Update: 22 March 2017
Update: 21 February 2017
Commons Education Committee report, Recruitment and retention of teachers Graphics from the report: ITT, Working hours, Professional status
Update: 26 January 2017
Update: 1 December 2016
Update: 11 November 2016
Update: 1 November 2016
Update: 24 October 2016
Update: 10 October 2016
Update: 10 June 2016
Update: 14 April 2016
The number of applicants for teacher training in England fell by 6.5% last year compared with the previous 12 months, according to a new analysis from UCAS, although more people were accepted to train.
Update: 26 February 2016
Update: 10 February 2016
Update: 20 January 2016
Update: 11 January 2016
Update: December 2015
Update: 19 November 2015
Update: 13 November 2015
Nearly one in six teachers starting in England’s schools last year qualified overseas, according to official figures obtained by the Times Educational Supplement (TES).
Update: 30 October 2015
Update: 27 October 2015
“National teacher recruitment drive gets underway” (DfE) #teachersmake
Do let us know your views and experiences
Update, 7 September 2015:
‘Crisis? What crisis?’, 10 July 2015
By General Secretary Deborah Lawson
As Ann Mroz comments (TES, 10 July 2015) “Ignoring the recrutiment crisis won’t make it go away“. Mr Gibb has said that “recruitment is a challenge as the economy improves and competition for new graduates intensifies” (BBC News.)
Indeed. The real-term reduction in teachers’ pay is starting to result in problems in attracting graduates into the profession and retaining experienced teachers. The recruitment and retention “challenge” will intensify if teaching salaries fail to keep up with other professions. There is an increasing need for teachers and teaching assistants yet, while student numbers are rising, they are being made redundant because of funding pressures, including higher National Insurance and pension contributions.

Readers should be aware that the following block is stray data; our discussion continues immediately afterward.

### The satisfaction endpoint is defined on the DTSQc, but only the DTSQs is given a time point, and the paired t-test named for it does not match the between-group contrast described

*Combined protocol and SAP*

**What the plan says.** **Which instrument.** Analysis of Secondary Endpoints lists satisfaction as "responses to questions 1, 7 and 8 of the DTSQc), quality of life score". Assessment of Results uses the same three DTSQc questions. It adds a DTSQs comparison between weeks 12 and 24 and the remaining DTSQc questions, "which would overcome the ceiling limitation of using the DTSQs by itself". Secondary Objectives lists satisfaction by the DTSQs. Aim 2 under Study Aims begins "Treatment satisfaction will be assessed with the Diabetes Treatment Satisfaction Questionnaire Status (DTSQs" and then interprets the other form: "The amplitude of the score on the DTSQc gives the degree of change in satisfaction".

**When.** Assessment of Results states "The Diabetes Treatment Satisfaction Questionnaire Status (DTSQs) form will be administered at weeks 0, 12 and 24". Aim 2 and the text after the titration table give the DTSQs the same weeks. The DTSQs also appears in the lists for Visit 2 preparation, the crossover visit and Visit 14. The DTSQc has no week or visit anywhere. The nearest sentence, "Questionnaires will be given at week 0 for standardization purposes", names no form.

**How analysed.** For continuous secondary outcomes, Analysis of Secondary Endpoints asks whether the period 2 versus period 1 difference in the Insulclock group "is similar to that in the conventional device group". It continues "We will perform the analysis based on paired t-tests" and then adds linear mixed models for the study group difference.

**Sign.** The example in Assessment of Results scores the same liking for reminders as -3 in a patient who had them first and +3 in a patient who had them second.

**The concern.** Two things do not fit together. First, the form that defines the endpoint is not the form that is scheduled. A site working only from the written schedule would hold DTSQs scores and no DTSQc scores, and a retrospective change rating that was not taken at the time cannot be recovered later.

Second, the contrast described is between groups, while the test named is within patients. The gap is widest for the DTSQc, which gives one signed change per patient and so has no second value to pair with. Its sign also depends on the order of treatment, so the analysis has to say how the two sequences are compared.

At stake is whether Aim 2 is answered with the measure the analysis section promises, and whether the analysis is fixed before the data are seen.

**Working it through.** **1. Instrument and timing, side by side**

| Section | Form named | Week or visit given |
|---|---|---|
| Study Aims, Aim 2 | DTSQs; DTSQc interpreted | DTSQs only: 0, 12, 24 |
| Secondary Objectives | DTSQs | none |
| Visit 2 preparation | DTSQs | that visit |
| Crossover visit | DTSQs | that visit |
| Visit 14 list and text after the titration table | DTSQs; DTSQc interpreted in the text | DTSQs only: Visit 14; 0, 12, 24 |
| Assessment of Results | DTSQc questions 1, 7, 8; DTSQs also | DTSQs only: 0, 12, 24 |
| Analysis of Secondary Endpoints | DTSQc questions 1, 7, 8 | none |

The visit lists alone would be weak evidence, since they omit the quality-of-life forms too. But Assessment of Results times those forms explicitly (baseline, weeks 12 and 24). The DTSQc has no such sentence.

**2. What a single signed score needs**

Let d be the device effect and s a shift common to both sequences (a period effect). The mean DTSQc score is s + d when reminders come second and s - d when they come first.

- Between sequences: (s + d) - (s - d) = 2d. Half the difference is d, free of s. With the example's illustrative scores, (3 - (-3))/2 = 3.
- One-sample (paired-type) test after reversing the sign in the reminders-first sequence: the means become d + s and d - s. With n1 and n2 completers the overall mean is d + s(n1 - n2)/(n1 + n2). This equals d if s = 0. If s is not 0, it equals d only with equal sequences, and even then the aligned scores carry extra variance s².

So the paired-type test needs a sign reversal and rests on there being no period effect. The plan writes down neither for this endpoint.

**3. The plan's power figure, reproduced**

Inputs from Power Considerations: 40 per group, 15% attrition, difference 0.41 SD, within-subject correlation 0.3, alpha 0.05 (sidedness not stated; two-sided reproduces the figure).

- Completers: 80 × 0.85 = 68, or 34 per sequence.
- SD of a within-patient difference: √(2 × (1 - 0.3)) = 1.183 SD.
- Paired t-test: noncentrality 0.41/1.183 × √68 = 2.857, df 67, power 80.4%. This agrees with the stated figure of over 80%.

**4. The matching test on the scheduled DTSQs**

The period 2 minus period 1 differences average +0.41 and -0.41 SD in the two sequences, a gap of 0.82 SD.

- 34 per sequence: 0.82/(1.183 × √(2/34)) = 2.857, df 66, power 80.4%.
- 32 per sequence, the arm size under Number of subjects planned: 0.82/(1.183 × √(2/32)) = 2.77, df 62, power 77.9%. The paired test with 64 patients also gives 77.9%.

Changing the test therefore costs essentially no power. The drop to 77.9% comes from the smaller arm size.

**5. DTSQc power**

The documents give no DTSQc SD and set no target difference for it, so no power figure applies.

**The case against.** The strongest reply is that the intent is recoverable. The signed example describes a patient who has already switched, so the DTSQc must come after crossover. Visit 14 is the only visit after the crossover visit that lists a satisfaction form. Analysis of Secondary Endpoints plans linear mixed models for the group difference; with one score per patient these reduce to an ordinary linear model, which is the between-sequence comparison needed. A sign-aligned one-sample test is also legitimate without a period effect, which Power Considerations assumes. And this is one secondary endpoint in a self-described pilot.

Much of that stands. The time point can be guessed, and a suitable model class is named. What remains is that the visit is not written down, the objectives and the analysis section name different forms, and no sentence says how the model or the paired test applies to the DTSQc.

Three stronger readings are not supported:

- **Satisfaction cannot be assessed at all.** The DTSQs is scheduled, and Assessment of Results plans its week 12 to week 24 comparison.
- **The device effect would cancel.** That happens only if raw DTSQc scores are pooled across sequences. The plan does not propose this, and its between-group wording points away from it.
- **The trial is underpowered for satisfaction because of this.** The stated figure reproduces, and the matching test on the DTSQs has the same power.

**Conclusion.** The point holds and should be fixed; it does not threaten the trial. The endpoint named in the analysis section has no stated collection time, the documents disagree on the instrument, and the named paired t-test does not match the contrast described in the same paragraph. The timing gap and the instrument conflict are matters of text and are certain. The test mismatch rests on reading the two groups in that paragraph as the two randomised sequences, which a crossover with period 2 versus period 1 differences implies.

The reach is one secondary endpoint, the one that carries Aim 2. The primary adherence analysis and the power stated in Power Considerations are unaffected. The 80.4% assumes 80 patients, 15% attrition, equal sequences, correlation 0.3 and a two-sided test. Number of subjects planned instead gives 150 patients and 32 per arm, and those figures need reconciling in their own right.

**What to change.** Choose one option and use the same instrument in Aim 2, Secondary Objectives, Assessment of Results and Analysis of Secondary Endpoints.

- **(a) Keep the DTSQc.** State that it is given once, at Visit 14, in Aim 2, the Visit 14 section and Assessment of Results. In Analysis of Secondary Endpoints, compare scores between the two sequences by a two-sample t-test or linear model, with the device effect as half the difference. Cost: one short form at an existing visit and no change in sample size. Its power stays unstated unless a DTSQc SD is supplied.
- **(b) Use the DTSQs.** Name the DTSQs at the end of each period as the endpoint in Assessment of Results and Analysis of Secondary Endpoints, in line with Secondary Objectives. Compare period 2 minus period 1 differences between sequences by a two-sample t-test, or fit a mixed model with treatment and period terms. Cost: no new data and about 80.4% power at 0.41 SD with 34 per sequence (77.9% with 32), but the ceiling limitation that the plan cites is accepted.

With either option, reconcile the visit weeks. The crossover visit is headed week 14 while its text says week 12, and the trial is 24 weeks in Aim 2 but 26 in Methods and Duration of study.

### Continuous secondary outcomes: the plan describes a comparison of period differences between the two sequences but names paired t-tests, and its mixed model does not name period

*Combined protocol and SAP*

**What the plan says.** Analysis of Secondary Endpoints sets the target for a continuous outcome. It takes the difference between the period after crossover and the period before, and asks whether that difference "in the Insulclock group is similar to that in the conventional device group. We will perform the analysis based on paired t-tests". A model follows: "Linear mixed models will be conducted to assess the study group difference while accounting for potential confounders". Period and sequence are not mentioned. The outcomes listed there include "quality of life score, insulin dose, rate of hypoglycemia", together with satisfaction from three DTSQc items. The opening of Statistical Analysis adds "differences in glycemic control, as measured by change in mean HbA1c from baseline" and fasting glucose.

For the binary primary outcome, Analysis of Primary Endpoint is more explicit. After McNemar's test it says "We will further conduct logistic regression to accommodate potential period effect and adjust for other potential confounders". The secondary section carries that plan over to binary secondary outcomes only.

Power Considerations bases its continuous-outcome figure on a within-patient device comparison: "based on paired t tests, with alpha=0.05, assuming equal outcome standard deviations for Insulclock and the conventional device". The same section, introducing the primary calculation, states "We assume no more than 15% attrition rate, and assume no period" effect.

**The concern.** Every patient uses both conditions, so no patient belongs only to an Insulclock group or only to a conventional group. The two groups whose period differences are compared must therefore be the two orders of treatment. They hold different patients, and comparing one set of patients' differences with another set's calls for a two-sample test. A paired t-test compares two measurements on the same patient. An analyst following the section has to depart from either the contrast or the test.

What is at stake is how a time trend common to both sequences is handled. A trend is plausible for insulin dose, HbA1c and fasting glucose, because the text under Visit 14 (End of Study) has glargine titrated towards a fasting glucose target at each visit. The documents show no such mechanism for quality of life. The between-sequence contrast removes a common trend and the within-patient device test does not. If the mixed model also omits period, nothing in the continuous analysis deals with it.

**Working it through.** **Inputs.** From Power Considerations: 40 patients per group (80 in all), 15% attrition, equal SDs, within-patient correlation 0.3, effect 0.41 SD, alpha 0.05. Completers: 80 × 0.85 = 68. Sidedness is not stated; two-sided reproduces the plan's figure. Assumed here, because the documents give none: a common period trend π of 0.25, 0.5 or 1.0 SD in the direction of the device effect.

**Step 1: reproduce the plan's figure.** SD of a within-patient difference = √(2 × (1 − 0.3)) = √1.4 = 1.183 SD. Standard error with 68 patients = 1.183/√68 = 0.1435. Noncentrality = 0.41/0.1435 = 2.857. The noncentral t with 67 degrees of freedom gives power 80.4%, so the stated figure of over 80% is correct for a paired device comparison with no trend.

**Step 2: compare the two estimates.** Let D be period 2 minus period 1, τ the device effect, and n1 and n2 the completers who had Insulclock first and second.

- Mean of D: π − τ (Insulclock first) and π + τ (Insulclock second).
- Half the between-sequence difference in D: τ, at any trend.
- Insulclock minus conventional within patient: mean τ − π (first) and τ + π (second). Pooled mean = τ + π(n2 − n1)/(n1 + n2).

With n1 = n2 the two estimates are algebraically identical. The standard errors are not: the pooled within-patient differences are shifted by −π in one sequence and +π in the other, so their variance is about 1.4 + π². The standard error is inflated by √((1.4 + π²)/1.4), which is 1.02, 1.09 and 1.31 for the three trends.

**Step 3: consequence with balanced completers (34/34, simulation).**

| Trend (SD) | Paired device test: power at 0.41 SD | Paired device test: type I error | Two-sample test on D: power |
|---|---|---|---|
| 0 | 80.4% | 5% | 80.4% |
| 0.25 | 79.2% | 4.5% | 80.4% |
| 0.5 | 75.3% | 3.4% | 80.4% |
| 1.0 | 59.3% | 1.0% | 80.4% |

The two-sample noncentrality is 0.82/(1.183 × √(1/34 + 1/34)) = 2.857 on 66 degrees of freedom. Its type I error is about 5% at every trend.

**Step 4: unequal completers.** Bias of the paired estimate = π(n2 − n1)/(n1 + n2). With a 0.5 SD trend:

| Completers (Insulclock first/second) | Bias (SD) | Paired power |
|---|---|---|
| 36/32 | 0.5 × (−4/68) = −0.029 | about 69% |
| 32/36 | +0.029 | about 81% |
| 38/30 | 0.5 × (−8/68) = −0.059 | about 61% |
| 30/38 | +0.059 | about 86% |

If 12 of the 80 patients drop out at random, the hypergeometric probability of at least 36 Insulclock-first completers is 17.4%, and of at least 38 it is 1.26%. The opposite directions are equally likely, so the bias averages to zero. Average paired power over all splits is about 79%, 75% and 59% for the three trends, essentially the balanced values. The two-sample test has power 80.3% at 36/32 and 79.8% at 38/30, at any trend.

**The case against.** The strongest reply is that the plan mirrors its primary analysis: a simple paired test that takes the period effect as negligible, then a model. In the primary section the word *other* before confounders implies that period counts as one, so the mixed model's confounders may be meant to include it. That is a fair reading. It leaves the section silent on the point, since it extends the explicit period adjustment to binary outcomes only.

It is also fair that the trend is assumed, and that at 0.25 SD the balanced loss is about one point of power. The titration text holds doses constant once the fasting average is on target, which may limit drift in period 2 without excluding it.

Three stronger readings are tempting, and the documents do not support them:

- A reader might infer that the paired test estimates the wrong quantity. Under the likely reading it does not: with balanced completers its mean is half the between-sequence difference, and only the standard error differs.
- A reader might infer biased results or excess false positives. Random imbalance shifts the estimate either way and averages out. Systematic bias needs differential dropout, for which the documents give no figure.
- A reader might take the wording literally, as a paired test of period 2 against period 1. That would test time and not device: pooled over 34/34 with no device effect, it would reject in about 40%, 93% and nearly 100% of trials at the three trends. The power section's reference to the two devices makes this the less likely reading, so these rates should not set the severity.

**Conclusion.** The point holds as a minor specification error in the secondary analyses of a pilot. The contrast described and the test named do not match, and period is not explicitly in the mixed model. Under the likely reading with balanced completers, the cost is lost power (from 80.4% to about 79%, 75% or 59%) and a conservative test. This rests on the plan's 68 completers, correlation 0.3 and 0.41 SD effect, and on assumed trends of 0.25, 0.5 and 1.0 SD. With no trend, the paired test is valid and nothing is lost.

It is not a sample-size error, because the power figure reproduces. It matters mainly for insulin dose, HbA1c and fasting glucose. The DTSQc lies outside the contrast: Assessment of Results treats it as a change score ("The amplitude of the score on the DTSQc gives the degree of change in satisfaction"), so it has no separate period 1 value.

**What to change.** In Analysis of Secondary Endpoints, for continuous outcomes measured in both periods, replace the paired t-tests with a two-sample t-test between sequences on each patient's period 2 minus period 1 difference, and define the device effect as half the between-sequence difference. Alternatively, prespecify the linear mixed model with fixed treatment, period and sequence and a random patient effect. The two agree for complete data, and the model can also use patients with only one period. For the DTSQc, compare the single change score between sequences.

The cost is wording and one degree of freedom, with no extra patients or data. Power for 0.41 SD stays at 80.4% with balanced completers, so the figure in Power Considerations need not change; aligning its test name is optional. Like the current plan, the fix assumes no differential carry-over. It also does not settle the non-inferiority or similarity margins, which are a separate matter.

Many schools are also struggling to recruit headteachers. There is little incentive to take on a job with increasing responsibility and pressure to perform in a very short timescale but decreasing job security.
At the same time (“Hundreds of ‘good’ primaries could be classed as ‘coasting’”) we face the ridiculous situation of schools being classed as both ‘good’, or even ‘outstanding’, and ‘coasting’. Is it any wonder there’s a crisis when it seems that the Government is more interested in headlines and labels than people and the funding that they need to do the job?
“Reduce teacher and headteacher workload and promote work-life balance for all education staff (from www.voicetheunion.org.uk/manifesto2015).
“The level of teacher workload as identified by DfE consultation and research is excessive. Workload drivers identified include external pressure such as government change to education policy, and Ofsted inspections that promote an unhealthy culture of fear and which lead to internal pressure to ‘gold-plate’ evidence in pursuit of a good judgement, especially at a time of uncertainty and curriculum change. All this leads to long working hours and an inability to achieve a reasonable work-life balance, which is beginning, as the economy picks up, to not only create a recruitment crisis but also one of retention. ”
[Further information: www.voicetheunion.org.uk/workloadchallenge]